In Joel Edgerton’s Boy Erased—in theaters September 28—Joel (Lucas Hedges), a young man just coming to terms with his sexuality, is given an ultimatum—attend conversion therapy or be shunned by his family and friends. Adapted from Garrard Conley's poignant memoir with an all-star cast (including Nicole Kidman and Russell Crowe), Boy Erased explores one teen’s struggle to find himself when everyone is telling him to reject what he feels.
While adolescence is complicated enough for most kids, LGBTQ+ youth are faced with a world generally hostile to their emerging sense of identity and desire. For pride month, we showcase five films that bring to the screen the agony and ecstasy of growing up gay.
Pariah | Finding one’s place
In Dee Rees’ Pariah, 17-year-old Alike (Adepero Oduye) struggles to find her place in the world—as a poet, an African American, a young woman, and a lesbian. Rees, who didn’t come out of the closet until her twenties, remembers how "I was really inspired by these out and proud teenagers" she met in in New York. For Alike, "It's not so much coming out, but coming into," says Rees. Her struggle, like so many other teens, is to be at ease with her difference. “When Alike finally confronts what it means to be an outcast,” explains Time Magazine, “she finds other doors beyond those she’s always known, and the courage to walk through them.”
Brokeback Mountain | A love that never grows old
In casting Brokeback Mountain, a love story that would span decades, Ang Lee intentionally cast young. “The interesting part of casting us at such a young age was that we didn’t completely understand what we were involved in, and that’s the beauty of the movie as well,” explains Jake Gyllenhaal. It will take a lifetime for Jack (Gyllenhaal) and Ennis (Heath Ledger) to fully grasp what they had when they were young and, as The Los Angeles Times puts it, “stumbled into the great love of their lives.”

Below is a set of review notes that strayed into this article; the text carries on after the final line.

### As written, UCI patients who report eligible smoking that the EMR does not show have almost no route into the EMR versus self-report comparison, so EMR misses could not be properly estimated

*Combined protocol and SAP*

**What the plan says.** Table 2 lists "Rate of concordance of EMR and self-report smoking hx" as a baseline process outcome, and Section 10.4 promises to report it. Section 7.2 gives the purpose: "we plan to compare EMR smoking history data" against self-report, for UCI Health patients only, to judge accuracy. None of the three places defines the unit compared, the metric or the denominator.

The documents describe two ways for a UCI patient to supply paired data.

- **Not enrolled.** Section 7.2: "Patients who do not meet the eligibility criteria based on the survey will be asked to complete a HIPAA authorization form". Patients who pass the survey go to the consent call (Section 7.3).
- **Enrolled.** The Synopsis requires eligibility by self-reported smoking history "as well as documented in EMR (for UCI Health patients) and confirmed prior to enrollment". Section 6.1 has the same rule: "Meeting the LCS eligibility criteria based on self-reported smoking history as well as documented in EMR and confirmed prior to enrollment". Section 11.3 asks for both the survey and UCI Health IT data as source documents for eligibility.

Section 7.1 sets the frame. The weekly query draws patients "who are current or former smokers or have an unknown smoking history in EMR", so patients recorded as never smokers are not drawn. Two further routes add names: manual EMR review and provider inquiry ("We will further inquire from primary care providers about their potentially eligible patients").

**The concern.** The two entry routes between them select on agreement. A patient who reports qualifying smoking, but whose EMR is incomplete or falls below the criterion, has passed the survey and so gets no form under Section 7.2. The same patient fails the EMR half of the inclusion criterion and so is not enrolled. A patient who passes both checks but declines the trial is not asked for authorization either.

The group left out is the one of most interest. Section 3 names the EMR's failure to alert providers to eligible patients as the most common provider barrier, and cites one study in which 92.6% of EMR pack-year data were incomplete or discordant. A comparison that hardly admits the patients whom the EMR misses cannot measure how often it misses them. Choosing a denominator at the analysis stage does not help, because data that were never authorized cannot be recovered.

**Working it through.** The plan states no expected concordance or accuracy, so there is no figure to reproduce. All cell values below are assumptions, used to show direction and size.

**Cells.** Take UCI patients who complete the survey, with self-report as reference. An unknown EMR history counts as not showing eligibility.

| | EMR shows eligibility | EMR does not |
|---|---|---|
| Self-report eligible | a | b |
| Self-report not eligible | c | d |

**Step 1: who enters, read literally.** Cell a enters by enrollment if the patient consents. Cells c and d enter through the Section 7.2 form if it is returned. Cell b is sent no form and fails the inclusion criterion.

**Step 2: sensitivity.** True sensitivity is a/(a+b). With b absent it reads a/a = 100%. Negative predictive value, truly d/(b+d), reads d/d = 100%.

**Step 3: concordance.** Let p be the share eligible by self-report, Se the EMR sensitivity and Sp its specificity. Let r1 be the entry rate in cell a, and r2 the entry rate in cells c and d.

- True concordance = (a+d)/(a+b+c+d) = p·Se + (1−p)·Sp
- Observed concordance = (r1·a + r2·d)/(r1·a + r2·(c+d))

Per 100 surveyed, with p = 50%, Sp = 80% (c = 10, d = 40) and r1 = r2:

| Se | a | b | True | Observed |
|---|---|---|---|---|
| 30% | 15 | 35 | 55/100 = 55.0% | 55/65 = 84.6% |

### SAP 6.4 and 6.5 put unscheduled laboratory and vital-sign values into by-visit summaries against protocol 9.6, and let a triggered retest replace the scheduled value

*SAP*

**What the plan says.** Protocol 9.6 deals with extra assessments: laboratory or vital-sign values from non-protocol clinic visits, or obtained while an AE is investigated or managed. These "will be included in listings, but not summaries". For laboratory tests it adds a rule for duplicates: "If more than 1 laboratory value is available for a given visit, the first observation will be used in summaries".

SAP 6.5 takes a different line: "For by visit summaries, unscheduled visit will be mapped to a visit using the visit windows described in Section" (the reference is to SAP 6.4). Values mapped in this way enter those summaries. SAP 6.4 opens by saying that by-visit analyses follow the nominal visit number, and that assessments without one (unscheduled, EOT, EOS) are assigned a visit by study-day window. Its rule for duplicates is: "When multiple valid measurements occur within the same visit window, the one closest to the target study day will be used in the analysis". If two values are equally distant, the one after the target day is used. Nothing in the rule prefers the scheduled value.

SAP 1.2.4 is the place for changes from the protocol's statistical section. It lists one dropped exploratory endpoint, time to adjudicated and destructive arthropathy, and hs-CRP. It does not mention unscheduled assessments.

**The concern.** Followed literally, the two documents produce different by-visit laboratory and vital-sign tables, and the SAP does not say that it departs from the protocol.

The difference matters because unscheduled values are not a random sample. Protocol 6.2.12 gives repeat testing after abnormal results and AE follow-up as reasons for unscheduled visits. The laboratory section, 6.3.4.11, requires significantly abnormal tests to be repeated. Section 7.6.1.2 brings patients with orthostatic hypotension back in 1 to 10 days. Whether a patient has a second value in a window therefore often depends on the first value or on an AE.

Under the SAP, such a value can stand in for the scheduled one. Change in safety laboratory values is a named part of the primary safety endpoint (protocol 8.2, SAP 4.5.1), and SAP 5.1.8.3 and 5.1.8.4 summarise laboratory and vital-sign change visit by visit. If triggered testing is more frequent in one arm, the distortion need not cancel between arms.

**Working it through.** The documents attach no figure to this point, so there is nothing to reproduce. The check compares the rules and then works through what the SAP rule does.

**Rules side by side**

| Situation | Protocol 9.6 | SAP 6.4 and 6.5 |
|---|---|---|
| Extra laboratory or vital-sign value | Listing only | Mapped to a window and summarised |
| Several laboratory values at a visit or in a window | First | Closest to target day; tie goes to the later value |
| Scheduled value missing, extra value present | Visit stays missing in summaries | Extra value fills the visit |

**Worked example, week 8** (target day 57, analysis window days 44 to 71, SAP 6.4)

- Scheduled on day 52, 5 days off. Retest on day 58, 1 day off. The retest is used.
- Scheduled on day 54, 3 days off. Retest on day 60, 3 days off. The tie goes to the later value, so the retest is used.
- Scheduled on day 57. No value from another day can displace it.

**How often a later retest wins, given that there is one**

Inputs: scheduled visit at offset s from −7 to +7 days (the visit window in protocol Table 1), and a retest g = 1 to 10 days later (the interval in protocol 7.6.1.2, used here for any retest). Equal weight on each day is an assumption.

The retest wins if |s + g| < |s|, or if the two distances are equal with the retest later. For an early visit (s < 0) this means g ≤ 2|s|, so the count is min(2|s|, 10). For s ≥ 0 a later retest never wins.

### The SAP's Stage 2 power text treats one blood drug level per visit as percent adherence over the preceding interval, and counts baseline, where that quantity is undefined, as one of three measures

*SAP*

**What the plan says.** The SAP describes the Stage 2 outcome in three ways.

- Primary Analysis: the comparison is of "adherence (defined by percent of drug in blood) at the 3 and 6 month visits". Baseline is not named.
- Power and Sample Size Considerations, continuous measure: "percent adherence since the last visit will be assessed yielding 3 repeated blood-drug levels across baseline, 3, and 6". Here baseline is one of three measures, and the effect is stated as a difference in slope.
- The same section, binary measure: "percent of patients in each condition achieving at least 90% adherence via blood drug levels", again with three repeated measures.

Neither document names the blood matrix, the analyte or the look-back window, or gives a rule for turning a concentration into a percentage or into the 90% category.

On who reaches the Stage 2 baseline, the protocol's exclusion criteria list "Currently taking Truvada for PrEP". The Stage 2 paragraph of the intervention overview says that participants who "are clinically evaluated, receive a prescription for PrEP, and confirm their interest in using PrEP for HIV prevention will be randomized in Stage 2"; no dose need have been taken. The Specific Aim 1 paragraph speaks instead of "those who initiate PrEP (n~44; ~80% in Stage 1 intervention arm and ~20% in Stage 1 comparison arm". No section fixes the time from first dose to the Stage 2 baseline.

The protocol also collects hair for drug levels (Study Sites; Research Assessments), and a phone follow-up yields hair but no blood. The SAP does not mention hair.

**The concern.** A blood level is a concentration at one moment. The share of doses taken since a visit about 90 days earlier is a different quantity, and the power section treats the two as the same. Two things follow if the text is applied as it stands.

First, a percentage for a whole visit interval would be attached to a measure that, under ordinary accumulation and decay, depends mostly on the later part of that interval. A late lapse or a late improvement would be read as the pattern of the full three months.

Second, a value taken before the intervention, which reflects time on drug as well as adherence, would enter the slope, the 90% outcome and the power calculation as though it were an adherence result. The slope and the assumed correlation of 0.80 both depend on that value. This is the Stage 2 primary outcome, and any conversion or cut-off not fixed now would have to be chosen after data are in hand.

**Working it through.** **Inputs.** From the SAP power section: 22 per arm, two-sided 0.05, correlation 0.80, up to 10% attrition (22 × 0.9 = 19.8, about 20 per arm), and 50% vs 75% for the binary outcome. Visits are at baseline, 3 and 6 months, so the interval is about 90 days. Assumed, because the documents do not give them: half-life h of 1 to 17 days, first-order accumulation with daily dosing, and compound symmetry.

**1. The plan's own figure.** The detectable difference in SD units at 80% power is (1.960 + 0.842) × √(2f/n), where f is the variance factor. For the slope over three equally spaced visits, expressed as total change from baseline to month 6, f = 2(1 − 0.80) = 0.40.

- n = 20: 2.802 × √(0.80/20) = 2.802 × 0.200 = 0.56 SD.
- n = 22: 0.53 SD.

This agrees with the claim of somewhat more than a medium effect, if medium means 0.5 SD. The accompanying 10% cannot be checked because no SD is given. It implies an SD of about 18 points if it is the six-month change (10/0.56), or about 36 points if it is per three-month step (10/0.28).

My Summer of Love | The heat of first love
In Pawel Pawlikowski’s My Summer of Love, when Tamsin (Emily Blunt), a college student home for the summer, accidently meets Mona (Natalie Press), a working class gal with an ex-con, born-again Christian brother (Paddy Considine), sparks fly. “Their relationship moves from the sisterly to the sexual and beyond, into the kind of feverish, all-consuming intimacy that makes everything else seem insubstantial,” notes The New York Times. Their young passion may burn too fiercely, but as AfterEllen reminds us, “watching them fall for each other is enough to bring a smile to the face of even the most jaded."
Milk | Hope for the future
The groundbreaking politician Harvey Milk (played by Sean Penn in a Academy Award®-winning performance) is the focus of Gus Van Sant’s Milk. But the focus of the man himself was on making things better for the next generation. Cleve Jones (played by Emile Hirsch) recalls how as young man living on Castro Street, “I needed a father figure, and Harvey was really such an appropriate mentor." From fighting for LGBT teachers to reaching out to closeted teens, Milk fought for the future. As he says in the film, “we have got to give them hope! Hope for a better world. Hope for a better tomorrow.”
Beginners | Young at heart
In Mike Mills’ Beginners, Oliver (Ewan McGregor) learns from his father Hal (Christopher Plummer), who came out of the closet in his seventies, that one is never too young to live. Hal’s character is based on Mills' own dad. "His coming out was actually this gesture, of him saying 'I want life. I want more life’,” recalls Mills. Old in age, Hal has the heart of a teenager, excited about everything from house music to personal ads. Plummer, who won his first Academy Award® at 82 for his performance, completely understands Hal's enthusiasm: “you ain't got much time left, so you've got to discover things while you can."